A couple of months ago, my neighbour, let’s call him Elijah, loudly played the comedian Tim Minchen’s song about the Pope. It’s a song liberally peppered with the words Mother fucker.
More recently, Elijah’s doof doof music rattled our windows. As I began my daily run, he was tinkering in the garage. I decided to let him know about our windows and how I found Tim Minchen’s song offensive. He looked at me a bit funny but kindly turned down the music. After the run, I checked with my partner and the music was no longer a problem.
On the weekend as I walked down the driveway, Elijah turned off the mower in the front yard. I apologised for potentially impacting our good relationship. He responded by saying initially he became defensive but in hindsight appreciated the honesty and reflected that he’d been playing music quite a bit lately and maybe he hadn’t been such a good neighbour. He said, It’s good to be told, it’s good to be direct, eh.
I used to be very blunt. Things have improved. During meditation, cringeworthy memories occasionally flash across my mind leading to a cold sweat when recalling the words that emerged from my mouth directed to former friends, partners and colleagues. My only hope is they will forgive me, and if we meet, that I can make amends. A few years ago, a boss requested I not write emails after 3pm because as the day’s fatigue set in, so did my succinctness which was deemed offensive.
Given the tendency for sharpness, I’ve long marvelled at people who know just the right thing to say at just the right time in just the right way. I’m forever confused between being direct, formal, honest, blunt and speaking with candour. It’s no accident the company’s name is Kindly cut the crap. This contrasts with Mike*, a client who’s excellent with highly disagreeable people because his verbal skills are emotionally adept and he gets people to do what he wants and willingly. There are advantages to his style but we’ve conversed for years about his capacity to be manipulative despite being a very caring and ethical person. He was initially skeptical about the idea of being manipulative but has slowly agreed.
Like most children, I wanted to be popular. I tried to be liked by copying the ‘in’ crowd but it didn’t work. They still didn’t like me and worse, I no longer liked me either. The sorrow prompted questioning about who I liked to hang out with. My 10-year-old mind came to the conclusion that people who are themselves are people I can trust, are honest and kind. My emotional skillset was poorly developed but it harnessed a focus to be myself no matter what.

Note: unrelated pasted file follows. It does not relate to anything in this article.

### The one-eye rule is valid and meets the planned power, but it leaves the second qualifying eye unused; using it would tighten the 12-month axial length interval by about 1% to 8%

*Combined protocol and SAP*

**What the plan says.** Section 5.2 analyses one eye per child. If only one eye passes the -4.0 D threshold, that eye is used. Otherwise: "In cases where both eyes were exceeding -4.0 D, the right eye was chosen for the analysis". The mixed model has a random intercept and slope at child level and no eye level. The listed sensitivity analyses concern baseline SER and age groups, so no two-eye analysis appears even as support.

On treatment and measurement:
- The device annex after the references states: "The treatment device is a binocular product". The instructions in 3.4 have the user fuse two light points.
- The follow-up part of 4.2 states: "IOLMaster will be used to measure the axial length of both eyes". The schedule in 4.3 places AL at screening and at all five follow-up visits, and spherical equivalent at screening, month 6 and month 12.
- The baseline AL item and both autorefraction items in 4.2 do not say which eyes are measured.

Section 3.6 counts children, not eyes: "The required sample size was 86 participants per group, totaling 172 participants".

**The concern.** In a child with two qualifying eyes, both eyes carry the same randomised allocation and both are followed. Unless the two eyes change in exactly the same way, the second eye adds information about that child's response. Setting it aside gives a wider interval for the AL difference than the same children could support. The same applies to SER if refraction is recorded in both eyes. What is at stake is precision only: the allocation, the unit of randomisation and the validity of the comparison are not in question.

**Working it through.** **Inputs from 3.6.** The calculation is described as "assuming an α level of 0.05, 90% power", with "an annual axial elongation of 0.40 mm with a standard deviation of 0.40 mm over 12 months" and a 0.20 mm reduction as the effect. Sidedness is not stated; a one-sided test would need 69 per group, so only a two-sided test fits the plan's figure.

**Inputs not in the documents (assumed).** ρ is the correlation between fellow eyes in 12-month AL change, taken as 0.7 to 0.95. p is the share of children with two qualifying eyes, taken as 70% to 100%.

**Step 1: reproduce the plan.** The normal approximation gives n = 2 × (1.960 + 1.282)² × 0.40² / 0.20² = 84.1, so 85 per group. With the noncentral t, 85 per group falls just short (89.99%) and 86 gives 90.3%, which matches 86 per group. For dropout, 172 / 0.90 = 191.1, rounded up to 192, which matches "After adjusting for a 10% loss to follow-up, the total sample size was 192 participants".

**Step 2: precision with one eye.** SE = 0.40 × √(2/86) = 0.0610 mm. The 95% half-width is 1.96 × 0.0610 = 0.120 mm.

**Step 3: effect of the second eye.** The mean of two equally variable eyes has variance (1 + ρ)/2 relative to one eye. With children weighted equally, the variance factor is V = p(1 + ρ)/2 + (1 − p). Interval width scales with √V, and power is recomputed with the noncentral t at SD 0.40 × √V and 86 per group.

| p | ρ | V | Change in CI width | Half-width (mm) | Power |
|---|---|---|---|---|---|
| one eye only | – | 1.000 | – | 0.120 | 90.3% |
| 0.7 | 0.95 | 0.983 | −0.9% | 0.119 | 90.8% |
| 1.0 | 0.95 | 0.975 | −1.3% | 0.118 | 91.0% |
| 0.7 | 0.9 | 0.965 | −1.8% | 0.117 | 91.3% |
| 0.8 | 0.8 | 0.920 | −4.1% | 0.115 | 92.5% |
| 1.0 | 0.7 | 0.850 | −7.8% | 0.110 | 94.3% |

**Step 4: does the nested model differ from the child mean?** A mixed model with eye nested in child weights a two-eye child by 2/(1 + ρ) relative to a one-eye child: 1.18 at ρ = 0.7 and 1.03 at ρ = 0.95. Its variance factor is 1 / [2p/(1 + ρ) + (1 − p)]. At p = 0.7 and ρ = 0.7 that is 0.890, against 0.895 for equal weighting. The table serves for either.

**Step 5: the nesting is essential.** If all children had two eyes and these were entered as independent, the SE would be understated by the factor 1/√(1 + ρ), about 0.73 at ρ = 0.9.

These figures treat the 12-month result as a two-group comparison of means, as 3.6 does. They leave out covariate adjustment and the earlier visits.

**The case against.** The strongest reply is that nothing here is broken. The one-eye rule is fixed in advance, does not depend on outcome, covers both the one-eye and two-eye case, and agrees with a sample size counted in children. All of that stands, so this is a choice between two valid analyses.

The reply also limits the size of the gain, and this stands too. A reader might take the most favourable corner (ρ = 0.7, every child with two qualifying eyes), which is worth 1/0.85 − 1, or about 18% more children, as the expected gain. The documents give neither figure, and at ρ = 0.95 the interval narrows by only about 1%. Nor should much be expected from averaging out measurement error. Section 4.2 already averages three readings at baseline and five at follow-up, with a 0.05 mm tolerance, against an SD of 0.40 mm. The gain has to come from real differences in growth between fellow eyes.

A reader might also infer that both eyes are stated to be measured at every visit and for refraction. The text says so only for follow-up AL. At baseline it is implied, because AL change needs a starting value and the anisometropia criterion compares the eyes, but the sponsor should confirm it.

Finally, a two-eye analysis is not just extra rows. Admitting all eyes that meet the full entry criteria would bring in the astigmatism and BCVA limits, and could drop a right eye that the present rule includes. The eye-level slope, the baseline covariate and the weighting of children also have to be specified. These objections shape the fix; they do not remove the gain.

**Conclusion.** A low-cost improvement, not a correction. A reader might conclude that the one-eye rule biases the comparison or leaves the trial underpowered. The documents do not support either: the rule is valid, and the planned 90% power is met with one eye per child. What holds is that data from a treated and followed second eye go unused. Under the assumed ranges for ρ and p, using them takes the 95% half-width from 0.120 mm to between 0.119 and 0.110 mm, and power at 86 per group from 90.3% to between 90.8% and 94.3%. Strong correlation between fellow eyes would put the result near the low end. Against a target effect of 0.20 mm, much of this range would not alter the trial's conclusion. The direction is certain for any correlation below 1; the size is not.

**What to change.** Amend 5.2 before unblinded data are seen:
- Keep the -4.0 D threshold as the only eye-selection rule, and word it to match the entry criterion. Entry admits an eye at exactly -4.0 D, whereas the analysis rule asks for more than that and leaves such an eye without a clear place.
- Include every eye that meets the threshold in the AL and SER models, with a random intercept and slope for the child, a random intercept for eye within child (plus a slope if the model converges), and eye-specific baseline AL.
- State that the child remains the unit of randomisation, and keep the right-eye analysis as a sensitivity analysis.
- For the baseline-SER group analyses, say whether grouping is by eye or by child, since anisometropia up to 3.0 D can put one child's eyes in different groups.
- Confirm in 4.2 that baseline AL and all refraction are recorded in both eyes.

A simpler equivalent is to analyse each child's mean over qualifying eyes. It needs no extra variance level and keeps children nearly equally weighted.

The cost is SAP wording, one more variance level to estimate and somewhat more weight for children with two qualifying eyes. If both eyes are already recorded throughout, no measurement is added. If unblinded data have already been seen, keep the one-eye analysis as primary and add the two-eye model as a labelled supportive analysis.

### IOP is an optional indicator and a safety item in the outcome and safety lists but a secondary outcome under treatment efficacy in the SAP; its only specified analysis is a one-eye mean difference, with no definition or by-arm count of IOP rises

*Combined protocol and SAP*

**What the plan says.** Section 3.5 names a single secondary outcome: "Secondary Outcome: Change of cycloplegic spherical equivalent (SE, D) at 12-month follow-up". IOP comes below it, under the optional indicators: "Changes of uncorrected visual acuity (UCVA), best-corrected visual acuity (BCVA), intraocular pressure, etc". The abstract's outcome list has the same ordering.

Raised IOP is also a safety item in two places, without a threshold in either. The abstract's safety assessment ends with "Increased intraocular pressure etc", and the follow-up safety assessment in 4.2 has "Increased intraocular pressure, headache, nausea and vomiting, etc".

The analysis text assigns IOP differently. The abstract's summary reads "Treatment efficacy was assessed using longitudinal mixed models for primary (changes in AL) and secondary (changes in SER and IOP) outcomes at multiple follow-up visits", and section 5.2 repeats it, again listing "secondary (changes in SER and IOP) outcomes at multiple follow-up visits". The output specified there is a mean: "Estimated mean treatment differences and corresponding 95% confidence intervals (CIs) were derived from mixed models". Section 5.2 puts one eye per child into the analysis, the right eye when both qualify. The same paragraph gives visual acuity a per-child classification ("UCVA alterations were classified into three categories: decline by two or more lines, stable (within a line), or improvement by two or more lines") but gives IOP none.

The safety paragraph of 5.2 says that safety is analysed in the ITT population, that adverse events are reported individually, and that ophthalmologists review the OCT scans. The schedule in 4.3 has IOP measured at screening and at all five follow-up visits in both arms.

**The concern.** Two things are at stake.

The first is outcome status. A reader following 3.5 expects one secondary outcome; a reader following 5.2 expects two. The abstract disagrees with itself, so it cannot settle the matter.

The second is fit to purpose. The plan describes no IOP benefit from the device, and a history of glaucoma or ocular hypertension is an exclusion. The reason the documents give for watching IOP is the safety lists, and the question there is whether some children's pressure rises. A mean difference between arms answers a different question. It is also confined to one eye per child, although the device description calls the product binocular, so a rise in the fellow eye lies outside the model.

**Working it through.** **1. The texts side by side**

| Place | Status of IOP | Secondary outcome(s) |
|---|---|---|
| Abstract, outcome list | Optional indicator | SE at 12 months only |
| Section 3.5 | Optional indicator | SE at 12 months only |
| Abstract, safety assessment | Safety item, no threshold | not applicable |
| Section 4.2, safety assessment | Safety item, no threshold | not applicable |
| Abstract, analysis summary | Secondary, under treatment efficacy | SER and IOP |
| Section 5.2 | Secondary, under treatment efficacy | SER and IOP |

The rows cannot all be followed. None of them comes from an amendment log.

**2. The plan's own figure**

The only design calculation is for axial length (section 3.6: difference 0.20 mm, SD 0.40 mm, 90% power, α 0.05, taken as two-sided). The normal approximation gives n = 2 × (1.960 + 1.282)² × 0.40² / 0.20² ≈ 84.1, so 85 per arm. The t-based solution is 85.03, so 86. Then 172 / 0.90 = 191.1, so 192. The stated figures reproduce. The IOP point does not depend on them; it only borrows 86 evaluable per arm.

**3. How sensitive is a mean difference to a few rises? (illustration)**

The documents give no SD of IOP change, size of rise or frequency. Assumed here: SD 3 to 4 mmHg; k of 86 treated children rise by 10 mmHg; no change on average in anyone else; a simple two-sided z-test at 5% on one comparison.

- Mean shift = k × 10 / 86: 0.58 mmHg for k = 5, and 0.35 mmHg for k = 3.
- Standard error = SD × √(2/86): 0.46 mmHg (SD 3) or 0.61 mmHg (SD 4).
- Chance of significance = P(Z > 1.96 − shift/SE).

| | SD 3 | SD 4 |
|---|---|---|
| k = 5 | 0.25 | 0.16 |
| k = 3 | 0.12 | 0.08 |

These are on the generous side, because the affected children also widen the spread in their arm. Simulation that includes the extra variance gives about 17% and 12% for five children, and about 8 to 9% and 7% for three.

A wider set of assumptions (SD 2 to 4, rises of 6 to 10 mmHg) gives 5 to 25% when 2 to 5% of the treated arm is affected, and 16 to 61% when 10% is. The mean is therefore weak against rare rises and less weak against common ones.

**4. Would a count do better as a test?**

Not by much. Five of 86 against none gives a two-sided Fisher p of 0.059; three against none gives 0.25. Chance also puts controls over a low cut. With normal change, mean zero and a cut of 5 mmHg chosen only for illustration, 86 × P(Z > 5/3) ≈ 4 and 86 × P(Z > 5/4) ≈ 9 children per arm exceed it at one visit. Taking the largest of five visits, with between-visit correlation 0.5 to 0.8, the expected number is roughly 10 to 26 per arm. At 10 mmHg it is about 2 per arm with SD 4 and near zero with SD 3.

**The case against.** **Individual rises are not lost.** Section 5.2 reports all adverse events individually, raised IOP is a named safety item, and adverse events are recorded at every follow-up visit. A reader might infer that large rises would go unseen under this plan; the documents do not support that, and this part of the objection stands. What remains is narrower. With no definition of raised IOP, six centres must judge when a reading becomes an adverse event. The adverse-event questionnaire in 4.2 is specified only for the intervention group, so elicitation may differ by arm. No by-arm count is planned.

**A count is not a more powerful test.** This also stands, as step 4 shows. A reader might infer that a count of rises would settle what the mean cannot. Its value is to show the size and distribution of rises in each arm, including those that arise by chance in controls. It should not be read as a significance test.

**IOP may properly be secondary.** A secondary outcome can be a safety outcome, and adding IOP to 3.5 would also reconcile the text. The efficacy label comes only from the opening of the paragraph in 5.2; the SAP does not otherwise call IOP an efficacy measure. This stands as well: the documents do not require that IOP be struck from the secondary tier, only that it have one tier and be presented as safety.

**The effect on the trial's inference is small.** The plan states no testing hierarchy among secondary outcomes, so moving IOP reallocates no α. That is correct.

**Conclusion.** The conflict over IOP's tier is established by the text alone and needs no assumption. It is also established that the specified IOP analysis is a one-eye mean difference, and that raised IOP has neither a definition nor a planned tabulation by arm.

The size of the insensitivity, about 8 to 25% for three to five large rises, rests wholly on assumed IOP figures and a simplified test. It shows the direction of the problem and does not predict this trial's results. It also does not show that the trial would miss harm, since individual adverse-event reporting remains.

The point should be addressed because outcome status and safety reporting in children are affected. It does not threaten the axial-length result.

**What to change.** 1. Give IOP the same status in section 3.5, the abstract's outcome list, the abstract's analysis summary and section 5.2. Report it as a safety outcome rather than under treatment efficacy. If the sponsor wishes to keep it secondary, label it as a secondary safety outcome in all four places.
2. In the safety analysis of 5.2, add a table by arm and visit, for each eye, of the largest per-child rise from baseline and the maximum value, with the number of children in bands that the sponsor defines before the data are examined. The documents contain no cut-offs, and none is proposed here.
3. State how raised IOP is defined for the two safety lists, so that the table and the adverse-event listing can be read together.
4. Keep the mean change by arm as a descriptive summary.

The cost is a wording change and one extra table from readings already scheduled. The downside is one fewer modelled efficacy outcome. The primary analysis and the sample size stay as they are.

Of course, over the years, many relationships crashed and burned which is the key reason I study Buddhism. The Buddha stated a path of 8 wisdoms to end suffering; the third wisdom practice is Speech. Wise Speech is to avoid the negatives that arise from speaking in ways that cause disharmony such as speaking lies, slanders, abuses and gossip and seeks to encourage harmony with kind, meaningful, gentle and useful words – and if you can’t speak wisely, don’t speak.
For 20 years, I’ve read and attended multiple courses on Wise Speech. A highly practical book about how to form good connections is Rapport by Emily Alison and Laurence Alison based on Emily’s work with domestically violent people and Laurence’s forensic psychology studies into effective techniques for gaining high quality info from terrorists and criminals. It’s refreshing to read a book filled with real-world complex conversations. The authors outline the essential ingredients for building good rapport, HEAR. H-E-A-R – Honesty, Empathy, Autonomy and Reflection. This blog is about honesty.
The difficulty with being honest is not so much about the nuances between being direct, formal, blunt and speaking with candour; although there is much to be learnt about speaking with care. The key issue is being honest with yourself. And that is remarkably difficult to do.
Who wants to own up to being difficult, unkind or manipulative? Who wants to recognise that all those years working towards a dream career have been a mistake? Who wants to face up to seeing that the person you’ve shared your life with isn’t someone you’d like to stay with? Who wants to own up to being wrong or narrow-minded?
It’s surprisingly tricky it is to be self-aware and we need to explore the honesty dimension to get there. What’s the right question to ask? If we ask What’s going wrong here? it doesn’t give useful information because the ego always tells us we’re the good guy. We therefore have to seek a process to avoid the ego becoming defensive and threatened and ask the part of the mind that knows the truth. Along with the ego, the other part of the mind is always there but unlike the ego, it always tells the truth.
This is the process.
Take a couple of breaths, settle the body and begin the inquiry.
First, bring to mind a situation that’s a bit confusing. Nothing overwhelming or majorly challenging. It might be something like an interaction with a stranger that felt a bit odd or a colleague doing something that felt weird. Ponder it a moment.
Then ask yourself What am I not seeing about this?. The answer may come within a moment or maybe longer.
If the mind continues the conversation, gently re-ask What am I not seeing about this? and go about your daily business.
When the answer appears, it will be an honest one. Even if it’s not one you expected.
A meditation with the enquiry process on honesty is on this page.